Thursday, July 31, 2014

Sherlock: The Empty Hearse Review


Hearse So Bad...


Of all the things I was looking forward to in regards to The Empty Hearse, Sherlock's Season/Series Three debut, it was seeing John Watson faint.  This is in keeping with Canon's The Empty House (on which Mark Gatiss based this story on, or at least the title).  After finding a disguised Sherlock Holmes standing before him, Watson reports that this was the first and only time he fainted in his life.

Truth be told, not seeing John Watson faint at the sight of a previously dead man fully alive before him (as if Steven Moffat would ever be involved with a story where the dead person is found to be alive) is the least of The Empty Hearse's problems.   The story was illogical (even by Sherlock's shockingly low yet overpraised standards), it felt endlessly stretched out (not justifying its 90 minute running time) and despite all promises, it never answered properly and definitively the questions The Reichenbach Fall asked (namely, how Sherlock Holmes faked his death).  Fortunately, Sherlockians don't really want an answer to how it was all done.  They are too busy celebrating that he's back to care how he went about it. 

It's been two years since Sherlock Holmes (Benedict Cumberbatch) leaped to his death.  A thorough investigation has absolved him of being a fake, pinning this massive frame-up to Jim Moriarty (Andrew Scott), who is also dead.  In those years, those around Sherlock have moved on...mostly.  Detective Anderson (Jonathan Aris) has grown obsessed over Holmes, believing he faked his death somehow, coming up with more elaborate scenarios and even forming a group of like-minded fans, The Empty Hearse, where they share their ideas and their mantra, "I Believe in Sherlock Holmes". 

We learn that Sherlock has instead been going around the world dismantling Moriarty's network, and now his brother Mycroft (Mark Gatiss) has brought him home.  Despite Mycroft's warning, Sherlock believes that things can go back to the way he left them, right down to having his 'friend' John Watson (Martin Freeman) basically waiting for him at 221 B Baker Street.  However, Watson hasn't been waiting around (though he does pine a bit for Sherlock).  Instead, he's grown a mustache and is about to propose to his girl, Mary Morstan (Amanda Abbington).  Sherlock, convinced that Watson will be thrilled to see him alive again, goes into the restaurant where Watson is going to propose, dons a fake mustache and French accent and bizarrely pretends to be a difficult waiter to his unwitting friend.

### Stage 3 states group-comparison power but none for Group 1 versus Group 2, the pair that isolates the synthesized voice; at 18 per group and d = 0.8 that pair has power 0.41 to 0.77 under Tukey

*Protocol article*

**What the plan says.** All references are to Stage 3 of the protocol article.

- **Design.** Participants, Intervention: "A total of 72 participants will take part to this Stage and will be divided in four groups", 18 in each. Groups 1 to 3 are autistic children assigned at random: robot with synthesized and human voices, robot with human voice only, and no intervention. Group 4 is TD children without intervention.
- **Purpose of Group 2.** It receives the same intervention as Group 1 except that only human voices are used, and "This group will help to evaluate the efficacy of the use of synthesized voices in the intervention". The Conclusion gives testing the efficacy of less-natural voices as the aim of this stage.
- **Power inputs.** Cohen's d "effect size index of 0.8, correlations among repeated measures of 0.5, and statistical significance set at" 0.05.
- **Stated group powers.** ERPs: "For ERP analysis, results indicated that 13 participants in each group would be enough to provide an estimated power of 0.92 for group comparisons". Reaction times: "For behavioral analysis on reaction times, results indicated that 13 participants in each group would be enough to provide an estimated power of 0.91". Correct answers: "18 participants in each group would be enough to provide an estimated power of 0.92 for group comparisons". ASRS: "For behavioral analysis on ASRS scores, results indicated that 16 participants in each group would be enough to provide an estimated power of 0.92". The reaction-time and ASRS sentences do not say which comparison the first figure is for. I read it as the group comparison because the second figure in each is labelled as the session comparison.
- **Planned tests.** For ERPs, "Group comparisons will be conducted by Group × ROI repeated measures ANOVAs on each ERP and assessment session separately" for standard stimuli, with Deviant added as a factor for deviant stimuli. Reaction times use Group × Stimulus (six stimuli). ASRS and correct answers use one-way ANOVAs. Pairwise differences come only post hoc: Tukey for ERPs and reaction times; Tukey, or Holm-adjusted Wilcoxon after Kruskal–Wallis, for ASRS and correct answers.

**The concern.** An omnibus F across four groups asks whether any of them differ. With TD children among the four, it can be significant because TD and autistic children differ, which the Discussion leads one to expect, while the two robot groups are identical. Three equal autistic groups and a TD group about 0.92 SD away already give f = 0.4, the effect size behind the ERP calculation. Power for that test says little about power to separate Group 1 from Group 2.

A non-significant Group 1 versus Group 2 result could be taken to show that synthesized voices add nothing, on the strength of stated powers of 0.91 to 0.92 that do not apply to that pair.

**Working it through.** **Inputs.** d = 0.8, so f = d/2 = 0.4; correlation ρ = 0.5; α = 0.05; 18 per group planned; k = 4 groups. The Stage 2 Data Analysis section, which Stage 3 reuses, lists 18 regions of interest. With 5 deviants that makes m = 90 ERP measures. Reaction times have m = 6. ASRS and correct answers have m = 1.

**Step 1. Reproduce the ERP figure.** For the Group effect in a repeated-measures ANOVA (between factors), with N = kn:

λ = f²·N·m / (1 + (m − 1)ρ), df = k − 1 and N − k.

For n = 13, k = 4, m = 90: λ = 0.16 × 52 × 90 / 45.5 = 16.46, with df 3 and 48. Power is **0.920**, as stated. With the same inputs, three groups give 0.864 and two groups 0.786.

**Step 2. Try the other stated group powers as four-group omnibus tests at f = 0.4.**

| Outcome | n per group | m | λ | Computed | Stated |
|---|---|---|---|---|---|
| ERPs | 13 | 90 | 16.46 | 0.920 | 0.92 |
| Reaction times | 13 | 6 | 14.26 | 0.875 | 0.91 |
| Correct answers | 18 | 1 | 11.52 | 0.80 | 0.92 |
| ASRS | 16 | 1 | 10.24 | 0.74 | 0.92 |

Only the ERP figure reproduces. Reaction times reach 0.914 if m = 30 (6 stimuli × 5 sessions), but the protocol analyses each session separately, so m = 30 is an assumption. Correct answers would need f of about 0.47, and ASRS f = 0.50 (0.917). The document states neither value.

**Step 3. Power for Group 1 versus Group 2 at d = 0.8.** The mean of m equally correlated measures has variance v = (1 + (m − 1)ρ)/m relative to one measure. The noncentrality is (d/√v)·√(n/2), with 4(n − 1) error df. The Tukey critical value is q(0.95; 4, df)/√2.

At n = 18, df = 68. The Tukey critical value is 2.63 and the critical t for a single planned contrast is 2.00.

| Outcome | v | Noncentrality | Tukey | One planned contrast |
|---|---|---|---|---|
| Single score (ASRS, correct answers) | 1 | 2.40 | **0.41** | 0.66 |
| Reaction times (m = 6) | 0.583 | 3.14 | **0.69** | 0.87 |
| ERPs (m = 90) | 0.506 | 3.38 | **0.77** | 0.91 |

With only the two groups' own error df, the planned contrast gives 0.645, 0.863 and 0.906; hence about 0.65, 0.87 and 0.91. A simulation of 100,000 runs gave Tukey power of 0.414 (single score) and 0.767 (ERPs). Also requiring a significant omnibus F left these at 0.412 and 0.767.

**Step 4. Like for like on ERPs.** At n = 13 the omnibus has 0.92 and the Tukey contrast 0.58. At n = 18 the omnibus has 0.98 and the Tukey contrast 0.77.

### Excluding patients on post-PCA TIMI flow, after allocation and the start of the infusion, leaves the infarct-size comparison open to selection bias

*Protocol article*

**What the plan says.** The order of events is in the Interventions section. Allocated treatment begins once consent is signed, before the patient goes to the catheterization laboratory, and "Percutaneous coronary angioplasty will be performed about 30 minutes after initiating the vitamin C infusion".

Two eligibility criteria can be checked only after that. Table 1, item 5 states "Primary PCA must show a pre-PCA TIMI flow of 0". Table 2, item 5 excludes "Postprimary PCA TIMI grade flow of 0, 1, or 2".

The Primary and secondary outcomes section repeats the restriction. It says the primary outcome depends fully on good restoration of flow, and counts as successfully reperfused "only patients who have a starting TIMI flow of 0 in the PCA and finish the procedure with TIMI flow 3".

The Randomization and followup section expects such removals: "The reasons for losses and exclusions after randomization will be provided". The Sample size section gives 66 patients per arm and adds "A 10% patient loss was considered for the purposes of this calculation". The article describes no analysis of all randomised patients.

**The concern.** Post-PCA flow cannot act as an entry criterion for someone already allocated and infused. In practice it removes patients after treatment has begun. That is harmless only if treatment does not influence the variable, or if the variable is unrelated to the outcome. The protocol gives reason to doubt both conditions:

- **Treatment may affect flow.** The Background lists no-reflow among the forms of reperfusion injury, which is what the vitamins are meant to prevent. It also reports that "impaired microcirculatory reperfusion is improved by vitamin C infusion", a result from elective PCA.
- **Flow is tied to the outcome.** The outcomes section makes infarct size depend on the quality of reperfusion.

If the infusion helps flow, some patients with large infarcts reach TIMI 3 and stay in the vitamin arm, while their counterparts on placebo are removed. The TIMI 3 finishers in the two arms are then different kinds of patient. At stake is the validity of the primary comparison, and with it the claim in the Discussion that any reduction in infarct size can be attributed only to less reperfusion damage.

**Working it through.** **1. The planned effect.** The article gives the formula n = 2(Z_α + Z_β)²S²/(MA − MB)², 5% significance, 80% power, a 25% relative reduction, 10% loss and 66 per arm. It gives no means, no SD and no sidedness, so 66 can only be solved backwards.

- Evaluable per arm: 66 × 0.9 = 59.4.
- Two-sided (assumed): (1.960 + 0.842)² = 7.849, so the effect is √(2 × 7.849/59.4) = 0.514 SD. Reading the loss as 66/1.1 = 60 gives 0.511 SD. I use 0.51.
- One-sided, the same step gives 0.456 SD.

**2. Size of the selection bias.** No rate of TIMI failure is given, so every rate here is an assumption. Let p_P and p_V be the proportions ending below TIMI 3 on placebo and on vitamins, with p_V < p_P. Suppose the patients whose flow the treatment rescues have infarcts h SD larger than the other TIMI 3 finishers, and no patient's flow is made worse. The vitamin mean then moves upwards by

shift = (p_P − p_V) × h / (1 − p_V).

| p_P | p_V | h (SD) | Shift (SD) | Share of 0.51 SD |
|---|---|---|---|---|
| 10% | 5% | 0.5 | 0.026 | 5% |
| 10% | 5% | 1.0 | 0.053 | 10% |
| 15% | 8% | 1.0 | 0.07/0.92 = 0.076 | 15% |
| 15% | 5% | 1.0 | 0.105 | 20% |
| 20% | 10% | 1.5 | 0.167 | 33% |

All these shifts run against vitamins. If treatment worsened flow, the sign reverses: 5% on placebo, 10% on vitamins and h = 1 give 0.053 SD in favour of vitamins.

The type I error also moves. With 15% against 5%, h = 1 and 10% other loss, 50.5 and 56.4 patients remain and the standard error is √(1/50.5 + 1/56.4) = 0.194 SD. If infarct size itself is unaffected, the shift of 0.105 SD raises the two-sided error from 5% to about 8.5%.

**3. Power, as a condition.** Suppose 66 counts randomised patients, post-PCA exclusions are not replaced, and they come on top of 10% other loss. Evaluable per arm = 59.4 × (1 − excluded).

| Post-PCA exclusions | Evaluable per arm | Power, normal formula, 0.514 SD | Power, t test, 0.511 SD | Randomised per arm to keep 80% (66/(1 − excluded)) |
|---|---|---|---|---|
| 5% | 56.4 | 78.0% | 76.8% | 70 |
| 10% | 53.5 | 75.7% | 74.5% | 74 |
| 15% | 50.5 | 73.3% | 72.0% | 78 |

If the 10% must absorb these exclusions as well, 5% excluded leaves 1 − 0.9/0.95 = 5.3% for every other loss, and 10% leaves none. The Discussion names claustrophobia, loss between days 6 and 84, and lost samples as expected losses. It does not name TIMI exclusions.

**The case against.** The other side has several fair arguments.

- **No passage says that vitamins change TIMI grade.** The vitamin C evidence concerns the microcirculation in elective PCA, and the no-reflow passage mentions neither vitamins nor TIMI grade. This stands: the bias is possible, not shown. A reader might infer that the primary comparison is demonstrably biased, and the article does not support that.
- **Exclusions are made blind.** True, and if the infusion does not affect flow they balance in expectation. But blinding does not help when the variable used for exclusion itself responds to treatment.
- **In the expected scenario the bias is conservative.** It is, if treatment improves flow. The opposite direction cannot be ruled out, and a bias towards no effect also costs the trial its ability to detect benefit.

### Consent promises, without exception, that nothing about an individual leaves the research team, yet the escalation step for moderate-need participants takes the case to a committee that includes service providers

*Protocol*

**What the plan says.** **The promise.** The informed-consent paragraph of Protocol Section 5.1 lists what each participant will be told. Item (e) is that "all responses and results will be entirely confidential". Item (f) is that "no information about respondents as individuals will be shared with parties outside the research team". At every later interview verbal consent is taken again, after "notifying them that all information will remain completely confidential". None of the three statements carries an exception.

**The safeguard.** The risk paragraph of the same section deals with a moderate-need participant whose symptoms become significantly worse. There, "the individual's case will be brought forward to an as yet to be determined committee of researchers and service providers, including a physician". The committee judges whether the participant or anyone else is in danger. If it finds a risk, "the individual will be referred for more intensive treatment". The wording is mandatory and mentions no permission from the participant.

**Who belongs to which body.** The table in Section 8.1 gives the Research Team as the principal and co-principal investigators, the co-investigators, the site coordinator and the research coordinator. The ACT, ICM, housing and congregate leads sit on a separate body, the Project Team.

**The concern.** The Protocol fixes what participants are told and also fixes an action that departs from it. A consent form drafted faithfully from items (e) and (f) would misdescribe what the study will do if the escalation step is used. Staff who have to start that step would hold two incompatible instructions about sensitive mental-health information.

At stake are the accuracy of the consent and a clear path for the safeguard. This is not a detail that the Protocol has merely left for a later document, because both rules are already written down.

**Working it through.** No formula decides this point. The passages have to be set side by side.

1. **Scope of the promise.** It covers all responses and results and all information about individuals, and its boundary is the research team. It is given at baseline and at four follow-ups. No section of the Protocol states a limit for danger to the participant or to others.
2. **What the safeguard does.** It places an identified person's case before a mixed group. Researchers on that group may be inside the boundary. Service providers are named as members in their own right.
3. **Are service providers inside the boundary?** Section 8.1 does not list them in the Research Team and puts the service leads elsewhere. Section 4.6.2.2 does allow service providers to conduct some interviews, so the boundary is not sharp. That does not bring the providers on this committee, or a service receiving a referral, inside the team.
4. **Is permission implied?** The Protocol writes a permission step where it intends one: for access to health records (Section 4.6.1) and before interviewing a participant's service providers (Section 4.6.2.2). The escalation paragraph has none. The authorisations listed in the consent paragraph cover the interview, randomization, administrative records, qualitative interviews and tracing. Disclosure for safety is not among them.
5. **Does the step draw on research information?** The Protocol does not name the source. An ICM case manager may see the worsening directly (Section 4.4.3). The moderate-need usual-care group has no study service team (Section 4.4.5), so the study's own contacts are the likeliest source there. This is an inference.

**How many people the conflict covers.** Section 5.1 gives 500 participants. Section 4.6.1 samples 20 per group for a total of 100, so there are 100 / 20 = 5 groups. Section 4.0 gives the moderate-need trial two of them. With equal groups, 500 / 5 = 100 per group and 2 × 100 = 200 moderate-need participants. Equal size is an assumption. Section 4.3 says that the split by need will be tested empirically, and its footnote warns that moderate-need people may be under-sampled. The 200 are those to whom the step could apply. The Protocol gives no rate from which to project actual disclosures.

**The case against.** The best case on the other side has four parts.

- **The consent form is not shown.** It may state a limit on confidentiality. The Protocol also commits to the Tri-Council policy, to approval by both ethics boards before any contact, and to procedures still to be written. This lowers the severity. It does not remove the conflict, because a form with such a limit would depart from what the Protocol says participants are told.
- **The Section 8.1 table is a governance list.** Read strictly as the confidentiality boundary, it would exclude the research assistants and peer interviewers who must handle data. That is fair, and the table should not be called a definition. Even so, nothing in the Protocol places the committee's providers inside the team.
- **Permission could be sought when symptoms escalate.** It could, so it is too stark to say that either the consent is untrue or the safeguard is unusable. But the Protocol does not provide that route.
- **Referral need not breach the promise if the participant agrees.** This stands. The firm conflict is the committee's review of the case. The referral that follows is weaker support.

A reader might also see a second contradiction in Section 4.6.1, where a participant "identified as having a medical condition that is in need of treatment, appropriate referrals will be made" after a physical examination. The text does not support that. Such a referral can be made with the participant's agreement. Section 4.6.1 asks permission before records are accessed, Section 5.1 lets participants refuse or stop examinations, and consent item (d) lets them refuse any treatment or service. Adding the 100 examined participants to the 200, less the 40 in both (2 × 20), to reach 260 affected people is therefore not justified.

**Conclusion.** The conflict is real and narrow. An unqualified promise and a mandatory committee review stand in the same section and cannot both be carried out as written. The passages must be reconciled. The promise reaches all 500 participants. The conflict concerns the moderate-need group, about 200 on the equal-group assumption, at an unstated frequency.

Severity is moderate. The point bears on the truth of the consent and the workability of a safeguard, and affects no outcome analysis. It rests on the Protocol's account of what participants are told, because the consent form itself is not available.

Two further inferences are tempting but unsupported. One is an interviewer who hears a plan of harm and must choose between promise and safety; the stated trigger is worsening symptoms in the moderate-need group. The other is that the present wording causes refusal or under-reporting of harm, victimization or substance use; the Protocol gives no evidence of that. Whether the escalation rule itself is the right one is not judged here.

Hilarity ensues...well, actually a good punch to the nose. 

Of COURSE I'm not dead!
Steven Moffat's the producer!

Well, Holmes gets some shocks and good smacking (I should probably elevate The Empty Hearse a few points just for that), but something along the lines of investigations should be going on.  There's the case involving the supposed diary of Jack the Ripper, which with aid of Molly (Louise Brealey), the medical examiner always in swoon for the obviously disinterested Sherlock.  Then Watson, despite himself, finds himself working with Holmes.  It's important that he does, since Holmes saved his life when he and Mary worked out clues to stop Watson from being burned alive in a bonfire for Guy Fawkes Day. 

The primary case involves the attempted bombing of Parliament on Guy Fawkes Day (Pleased to remember the Fifth of November) involving an Underground train car right under Parliament, placed there by a Lord Moran, who secretly works for the North Koreans.  As the bomb is about to go off because there is 'off' switch, the crisis forces Watson to admit that he admires Holmes and has missed him terribly.  This sets Holmes to start giggling, then laughing.  Yes, there IS an 'off' switch, and yes, he did call the police.  Thus ends a very long and elaborate 'joke' to get Watson to tell the megamaniacal Holmes that he thinks highly of our egotist.

Oh, and as for how Holmes survived this giant plunge?

We start with what turns out to be Anderson's theory.  It involves a bungee cord, the real Holmes crashing through a window (stopping by to kiss Molly, who is helping him), then using Moriarty's corpse and slip on a Sherlock Holmes death mask to pass that off as Sherlock Holmes.  Oh, and Watson was apparently hypnotized by illusionist Darren Brown.

As the movie Clue might have said, "That's how it could have happened.  But how about this?".

The second alternative has Sherlock and Moriarty giggling like schoolgirls on the roof, while an obviously fake dummy takes the plunge, after which Sherlock and Moriarty share an intimate moment.  Anderson, who is in charge of the Sherlock fan group The Empty Hearse, immediately dismisses this theory as absolute nonsense, to which the fangirl (a fat, I'd say unattractive girl who wears a knit cap), retorts that it's just as logical as anything Anderson has come up with.

As the movie Clue observes, "But here's what really happened."

We now get Sherlock's 'official' explanation for how he faked his death, which he explained to Anderson earlier but was shown between when the 'bomb' was about to go off and we find that it wasn't.  Using his network of homeless spies (the Irregulars), he had a landing mattress (conveniently hidden by a dump truck...and there's more than symbolism there I imagine) where he landed, then rolled over, applied make-up to him, and with a squash ball under his arm he temporarily stopped his heartbeat and thus, managed to fool a medical doctor of his death. 

Anderson offers that 'that's not how he would have done it', and when he starts point out flaws in this explanation (for example, how Holmes could possibly control whether Watson moved), Holmes has by now disappeared.